The Small Business Administration has a cyber course for small business owners. If you are concerned, take Cybersecurity for Small Businesses.
Top Ten Cybersecurity Tips
Please read this advisory in order to protect your small business from ransomware. The following tips will also help secure your small business:
- Protect against viruses, spyware, and other malicious code
Make sure each of your business’s computers are equipped with antivirus software and antispyware and update regularly. Such software is readily available online from a variety of vendors. All software vendors regularly provide patches and updates to their products to correct security problems and improve functionality. Configure all software to install updates automatically.
- Secure your networks
Safeguard your Internet connection by using a firewall and encrypting information. If you have a Wi-Fi network, make sure it is secure and hidden. To hide your Wi-Fi network, set up your wireless access point or router so it does not broadcast the network name, known as the Service Set Identifier (SSID). Password protect access to the router.
- Establish security practices and policies to protect sensitive information
Establish policies on how employees should handle and protect personally identifiable information and other sensitive data. Clearly outline the consequences of violating your business’s cybersecurity policies.
- Educate employees about cyberthreats and hold them accountable
Educate your employees about online threats and how to protect your business’s data, including safe use of social networking sites. Depending on the nature of your business, employees might be introducing competitors to sensitive details about your firm’s internal business. Employees should be informed about how to post online in a way that does not reveal any trade secrets to the public or competing businesses. Hold employees accountable to the business’s Internet security policies and procedures.
- Require employees to use strong passwords and to change them often
Consider implementing multifactor authentication that requires additional information beyond a password to gain entry. Check with your vendors that handle sensitive data, especially financial institutions, to see if they offer multifactor authentication for your account.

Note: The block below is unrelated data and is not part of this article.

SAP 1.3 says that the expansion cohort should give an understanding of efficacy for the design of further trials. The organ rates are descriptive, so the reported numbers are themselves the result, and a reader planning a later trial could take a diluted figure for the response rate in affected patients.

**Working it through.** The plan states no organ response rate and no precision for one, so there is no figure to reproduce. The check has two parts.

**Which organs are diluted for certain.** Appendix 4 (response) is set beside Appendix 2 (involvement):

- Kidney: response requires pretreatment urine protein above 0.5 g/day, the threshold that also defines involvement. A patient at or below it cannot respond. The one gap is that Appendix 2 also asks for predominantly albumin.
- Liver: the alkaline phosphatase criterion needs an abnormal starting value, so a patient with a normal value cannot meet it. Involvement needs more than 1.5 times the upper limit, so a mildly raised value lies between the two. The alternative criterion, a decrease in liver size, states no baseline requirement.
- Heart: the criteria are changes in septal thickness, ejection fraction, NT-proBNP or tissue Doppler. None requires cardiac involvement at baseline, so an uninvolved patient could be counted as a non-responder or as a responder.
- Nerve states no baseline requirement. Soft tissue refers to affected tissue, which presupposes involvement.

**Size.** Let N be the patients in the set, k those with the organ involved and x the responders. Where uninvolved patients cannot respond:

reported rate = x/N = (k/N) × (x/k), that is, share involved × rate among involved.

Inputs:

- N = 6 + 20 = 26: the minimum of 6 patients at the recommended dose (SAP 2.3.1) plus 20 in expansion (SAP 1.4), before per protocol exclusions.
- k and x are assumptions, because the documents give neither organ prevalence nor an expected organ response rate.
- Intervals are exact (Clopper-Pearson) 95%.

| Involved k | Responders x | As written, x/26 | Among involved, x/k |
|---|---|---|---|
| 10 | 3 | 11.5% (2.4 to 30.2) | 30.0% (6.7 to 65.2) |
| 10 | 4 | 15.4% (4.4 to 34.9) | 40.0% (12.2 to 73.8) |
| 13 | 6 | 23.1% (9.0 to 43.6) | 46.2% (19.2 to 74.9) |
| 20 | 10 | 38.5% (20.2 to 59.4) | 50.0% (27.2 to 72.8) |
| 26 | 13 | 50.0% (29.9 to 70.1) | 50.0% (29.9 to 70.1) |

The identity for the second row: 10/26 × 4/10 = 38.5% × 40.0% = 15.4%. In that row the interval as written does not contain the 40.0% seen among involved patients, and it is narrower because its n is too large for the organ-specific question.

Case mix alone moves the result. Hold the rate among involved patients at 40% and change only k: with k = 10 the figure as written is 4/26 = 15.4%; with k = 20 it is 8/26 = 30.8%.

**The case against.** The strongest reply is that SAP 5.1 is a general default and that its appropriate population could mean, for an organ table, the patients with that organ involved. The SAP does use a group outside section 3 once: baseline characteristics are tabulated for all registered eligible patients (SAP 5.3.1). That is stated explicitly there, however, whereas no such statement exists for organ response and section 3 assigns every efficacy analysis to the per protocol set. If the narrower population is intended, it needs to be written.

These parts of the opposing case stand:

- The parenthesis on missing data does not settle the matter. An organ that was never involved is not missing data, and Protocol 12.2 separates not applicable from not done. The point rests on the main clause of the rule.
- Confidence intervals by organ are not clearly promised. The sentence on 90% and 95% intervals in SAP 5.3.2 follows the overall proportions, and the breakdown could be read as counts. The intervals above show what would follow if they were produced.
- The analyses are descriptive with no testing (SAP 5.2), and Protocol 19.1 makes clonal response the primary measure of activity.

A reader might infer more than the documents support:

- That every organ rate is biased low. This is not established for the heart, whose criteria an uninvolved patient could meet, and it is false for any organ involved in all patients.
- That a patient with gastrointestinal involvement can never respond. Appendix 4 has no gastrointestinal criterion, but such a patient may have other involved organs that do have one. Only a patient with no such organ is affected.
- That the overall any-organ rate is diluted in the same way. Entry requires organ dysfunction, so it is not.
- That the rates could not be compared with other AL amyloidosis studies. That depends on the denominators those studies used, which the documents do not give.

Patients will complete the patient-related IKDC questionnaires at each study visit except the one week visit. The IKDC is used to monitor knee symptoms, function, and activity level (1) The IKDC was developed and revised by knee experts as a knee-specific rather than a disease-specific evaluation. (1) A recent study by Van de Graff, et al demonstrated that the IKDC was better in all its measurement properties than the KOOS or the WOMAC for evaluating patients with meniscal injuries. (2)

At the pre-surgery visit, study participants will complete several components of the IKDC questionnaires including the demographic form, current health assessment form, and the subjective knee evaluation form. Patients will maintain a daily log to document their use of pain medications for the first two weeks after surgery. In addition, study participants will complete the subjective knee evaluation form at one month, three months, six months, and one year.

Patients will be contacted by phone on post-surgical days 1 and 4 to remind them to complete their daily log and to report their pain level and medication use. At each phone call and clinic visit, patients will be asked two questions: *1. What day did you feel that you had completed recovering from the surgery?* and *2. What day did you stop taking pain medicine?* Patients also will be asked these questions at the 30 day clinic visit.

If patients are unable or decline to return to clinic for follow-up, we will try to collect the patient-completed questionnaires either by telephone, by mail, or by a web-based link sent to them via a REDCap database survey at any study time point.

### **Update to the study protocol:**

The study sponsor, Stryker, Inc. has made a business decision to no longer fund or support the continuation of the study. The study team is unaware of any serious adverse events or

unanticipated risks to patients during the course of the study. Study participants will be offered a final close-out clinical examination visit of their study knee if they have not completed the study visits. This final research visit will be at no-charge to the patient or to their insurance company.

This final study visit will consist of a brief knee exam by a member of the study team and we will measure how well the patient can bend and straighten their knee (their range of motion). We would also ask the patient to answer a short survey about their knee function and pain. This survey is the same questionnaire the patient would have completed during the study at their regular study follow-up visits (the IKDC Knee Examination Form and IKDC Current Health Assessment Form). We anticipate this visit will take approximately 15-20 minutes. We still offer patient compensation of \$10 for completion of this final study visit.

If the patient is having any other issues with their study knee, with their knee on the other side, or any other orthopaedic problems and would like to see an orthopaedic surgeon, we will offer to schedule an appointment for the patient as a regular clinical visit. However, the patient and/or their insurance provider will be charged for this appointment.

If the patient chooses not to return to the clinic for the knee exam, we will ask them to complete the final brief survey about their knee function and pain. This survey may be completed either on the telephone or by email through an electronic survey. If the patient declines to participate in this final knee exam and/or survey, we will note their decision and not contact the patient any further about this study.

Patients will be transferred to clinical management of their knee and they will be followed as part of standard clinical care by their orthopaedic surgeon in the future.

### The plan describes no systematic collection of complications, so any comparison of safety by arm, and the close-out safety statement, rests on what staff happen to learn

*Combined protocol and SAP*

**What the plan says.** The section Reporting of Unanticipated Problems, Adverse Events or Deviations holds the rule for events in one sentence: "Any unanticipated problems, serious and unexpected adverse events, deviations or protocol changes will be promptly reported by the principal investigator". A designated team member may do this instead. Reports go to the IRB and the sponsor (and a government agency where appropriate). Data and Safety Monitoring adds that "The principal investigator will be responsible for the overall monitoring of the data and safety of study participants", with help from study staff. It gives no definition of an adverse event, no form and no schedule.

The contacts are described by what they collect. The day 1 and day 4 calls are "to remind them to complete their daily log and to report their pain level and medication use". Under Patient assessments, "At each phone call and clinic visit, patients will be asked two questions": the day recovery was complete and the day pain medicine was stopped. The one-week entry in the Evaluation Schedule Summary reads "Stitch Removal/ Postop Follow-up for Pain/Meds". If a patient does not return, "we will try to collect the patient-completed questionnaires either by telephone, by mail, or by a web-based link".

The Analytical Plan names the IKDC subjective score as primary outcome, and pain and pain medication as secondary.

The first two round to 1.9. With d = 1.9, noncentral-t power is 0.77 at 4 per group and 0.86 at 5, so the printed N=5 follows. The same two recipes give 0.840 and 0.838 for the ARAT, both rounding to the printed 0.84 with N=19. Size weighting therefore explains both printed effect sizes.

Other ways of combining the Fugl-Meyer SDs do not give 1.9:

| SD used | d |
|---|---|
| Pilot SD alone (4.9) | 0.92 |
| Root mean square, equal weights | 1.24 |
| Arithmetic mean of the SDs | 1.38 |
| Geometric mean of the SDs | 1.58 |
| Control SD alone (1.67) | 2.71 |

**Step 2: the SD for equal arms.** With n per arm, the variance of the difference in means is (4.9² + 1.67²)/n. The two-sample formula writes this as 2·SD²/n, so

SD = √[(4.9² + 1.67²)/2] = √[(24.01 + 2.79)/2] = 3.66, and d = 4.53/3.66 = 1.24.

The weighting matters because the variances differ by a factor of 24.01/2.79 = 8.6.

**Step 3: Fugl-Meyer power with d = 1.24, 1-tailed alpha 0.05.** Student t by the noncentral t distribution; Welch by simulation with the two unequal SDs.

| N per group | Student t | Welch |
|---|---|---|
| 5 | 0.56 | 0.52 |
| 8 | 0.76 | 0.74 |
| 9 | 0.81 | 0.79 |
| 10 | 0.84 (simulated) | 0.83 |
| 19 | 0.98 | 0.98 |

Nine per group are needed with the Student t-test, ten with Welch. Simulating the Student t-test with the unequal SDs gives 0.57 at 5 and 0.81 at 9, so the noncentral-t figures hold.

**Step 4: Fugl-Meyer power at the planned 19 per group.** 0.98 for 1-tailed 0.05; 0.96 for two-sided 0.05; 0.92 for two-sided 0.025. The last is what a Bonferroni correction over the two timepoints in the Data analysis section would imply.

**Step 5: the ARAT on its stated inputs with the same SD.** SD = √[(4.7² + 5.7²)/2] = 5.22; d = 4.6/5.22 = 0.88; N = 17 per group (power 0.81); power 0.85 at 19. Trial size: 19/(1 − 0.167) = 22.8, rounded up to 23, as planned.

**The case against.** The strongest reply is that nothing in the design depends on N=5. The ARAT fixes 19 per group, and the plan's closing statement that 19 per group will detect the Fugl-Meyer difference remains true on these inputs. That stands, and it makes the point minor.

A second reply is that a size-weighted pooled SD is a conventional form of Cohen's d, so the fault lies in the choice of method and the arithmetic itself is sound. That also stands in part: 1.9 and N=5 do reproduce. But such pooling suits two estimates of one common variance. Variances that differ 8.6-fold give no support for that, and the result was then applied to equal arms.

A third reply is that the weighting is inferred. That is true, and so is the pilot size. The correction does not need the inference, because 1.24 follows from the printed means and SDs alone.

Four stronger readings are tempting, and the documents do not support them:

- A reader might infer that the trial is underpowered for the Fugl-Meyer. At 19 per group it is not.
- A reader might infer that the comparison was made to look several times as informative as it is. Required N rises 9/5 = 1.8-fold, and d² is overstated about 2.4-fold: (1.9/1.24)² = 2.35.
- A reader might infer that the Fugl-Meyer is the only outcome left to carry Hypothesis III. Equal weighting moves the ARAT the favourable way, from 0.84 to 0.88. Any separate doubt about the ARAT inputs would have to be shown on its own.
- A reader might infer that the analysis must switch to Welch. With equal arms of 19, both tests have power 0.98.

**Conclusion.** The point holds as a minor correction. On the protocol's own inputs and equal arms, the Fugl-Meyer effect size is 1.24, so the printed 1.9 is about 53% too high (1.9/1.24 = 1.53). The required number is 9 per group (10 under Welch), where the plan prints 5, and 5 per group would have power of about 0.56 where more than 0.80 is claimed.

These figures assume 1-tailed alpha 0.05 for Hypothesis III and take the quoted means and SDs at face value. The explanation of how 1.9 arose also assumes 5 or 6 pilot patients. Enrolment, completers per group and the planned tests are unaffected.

- Employ best practices on payment cards
Work with your banks or card processors to ensure the most trusted and validated tools and anti-fraud services are being used. You may also have additional security obligations related to agreements with your bank or processor. Isolate payment systems from other, less secure programs and do not use the same computer to process payments and surf the Internet.Are you ready for the shift from magnetic-strip payment cards to safer, more secure chip card technology, also known as “EMV”? October 1st is the deadline set by major U.S. credit card issuers to be in compliance. Visit SBA.gov/EMV for more information and resources.
- Make backup copies of important business data and information
Regularly backup the data on all computers. Critical data includes word processing documents, electronic spreadsheets, databases, financial files, human resources files, and accounts receivable/payable files. Backup data automatically if possible, or at least weekly, and store the copies either offsite or on the cloud.
- Control physical access to computers and network components
Prevent access or use of business computers by unauthorized individuals. Laptops can be particularly easy targets for theft or can be lost, so lock them up when unattended. Make sure a separate user account is created for each employee and require strong passwords. Administrative privileges should only be given to trusted IT staff and key personnel.
- Create a mobile device action plan
Mobile devices can create significant security and management challenges, especially if they hold confidential information or can access the corporate network.. Require users to password protect their devices, encrypt their data, and install security apps to prevent criminals from stealing information while the phone is on public networks. Be sure to set reporting procedures for lost or stolen equipment.
- Protect all pages on your public-facing websites, not just the checkout and sign-up pages
Entrepreneurship is the process of designing, launching and running a new business, which is often initially a small business. The people who create these businesses are called entrepreneurs.
An entrepreneur is someone who has an idea and who works to create a product or service that people will buy, by building an organization to support those sales. Entrepreneurship is a popular college major, with a focus on studying new venture creation.
Introduction to Disciplined Entrepreneurship with Bill Aulet